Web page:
Monitoring of formation/resorption events over time using sequential in vivo microcomputed tomography

Research Category: 
In vitro bone mechanobiology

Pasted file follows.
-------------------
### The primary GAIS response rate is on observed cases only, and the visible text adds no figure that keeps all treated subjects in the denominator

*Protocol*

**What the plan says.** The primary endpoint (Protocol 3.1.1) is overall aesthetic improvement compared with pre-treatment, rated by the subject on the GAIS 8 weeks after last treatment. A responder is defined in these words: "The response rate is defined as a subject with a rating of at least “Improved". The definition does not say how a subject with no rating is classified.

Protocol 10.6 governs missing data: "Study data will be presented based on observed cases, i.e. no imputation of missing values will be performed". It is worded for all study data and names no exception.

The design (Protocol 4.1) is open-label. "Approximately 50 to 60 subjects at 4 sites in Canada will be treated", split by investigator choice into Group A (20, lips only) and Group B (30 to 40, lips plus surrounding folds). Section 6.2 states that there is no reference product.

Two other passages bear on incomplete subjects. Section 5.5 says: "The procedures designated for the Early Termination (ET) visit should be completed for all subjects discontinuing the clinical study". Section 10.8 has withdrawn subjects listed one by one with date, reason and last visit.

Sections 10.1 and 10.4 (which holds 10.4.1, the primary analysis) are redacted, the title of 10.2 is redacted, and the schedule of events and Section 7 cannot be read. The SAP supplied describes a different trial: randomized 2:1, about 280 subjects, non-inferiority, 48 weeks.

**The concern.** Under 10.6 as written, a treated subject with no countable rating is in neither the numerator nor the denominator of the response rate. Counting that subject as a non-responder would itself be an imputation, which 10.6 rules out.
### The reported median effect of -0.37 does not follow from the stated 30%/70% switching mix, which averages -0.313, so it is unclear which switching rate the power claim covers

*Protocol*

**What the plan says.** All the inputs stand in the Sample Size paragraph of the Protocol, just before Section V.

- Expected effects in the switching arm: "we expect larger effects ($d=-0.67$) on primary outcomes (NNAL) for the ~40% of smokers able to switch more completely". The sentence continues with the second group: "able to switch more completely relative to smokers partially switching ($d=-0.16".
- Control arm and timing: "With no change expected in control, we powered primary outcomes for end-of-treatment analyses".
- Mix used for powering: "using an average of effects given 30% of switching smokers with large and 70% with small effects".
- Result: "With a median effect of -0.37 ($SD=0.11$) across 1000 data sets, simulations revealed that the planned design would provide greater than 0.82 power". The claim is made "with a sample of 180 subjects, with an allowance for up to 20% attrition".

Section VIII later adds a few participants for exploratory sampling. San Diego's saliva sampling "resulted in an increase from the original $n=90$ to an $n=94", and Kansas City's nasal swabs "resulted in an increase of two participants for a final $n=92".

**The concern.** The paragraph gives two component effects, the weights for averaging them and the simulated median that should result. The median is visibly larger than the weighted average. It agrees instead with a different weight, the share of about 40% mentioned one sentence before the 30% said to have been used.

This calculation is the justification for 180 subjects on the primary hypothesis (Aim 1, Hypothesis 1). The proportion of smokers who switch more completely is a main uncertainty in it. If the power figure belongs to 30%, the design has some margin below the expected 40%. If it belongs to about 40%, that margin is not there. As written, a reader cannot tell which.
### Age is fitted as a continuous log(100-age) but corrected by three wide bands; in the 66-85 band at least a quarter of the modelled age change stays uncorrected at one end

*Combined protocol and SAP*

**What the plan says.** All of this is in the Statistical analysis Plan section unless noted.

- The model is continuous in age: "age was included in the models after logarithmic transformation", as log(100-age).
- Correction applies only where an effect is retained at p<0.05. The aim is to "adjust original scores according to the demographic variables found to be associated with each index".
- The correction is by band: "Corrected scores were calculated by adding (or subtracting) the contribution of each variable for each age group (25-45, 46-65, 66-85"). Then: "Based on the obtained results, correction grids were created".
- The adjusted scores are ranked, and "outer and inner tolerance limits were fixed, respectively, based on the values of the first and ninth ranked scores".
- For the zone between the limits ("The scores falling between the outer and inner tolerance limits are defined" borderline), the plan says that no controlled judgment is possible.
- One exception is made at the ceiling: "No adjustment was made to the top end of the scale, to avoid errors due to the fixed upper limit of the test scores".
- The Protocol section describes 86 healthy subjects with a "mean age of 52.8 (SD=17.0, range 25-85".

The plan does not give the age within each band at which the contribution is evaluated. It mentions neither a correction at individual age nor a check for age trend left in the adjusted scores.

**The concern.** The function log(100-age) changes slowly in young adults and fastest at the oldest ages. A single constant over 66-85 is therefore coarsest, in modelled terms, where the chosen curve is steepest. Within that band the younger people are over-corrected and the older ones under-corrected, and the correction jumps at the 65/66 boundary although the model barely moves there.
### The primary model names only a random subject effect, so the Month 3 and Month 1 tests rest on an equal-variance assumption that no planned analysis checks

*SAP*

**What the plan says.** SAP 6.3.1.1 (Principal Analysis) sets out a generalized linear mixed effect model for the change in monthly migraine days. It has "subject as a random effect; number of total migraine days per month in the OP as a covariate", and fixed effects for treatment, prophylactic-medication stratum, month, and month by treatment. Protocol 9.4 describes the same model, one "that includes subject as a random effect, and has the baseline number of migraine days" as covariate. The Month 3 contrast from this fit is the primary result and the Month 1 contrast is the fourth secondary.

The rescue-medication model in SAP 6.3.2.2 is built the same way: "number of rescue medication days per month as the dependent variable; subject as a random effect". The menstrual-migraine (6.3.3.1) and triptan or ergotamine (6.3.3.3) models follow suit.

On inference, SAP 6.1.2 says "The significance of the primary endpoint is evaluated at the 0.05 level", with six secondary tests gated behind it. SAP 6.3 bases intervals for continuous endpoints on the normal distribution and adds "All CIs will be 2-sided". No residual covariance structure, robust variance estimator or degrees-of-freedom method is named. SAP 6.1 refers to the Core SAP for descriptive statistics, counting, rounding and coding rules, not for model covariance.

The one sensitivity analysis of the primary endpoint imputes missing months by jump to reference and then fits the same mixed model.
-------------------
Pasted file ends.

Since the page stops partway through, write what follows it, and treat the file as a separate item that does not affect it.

Osteocytes are known to be the orchestrators of mechanosensation, as evidenced by our in vitro and ex vivo work, but the ultimate downstream effects of this sensation is best assessed using in vivo models. Daily cyclic mechanical loading can be applied to one tibia of a mouse via customized attachments to a load frame typically over 2 to 4 weeks. Often the contralateral limb serves as a non-loaded control. Each week both tibiae are scanned via micro-computed tomography, providing standard morphological measurements of trabecular and cortical bone. Beyond this, however, sequential scans are registered in 3-dimensional space allowing visualization and quantification of where bone has been formed and resorbed in the time between scans. These results can be used to interpret the impact of any number of mechanical loading regimens or drug treatments on bone formation and resorption in mice.

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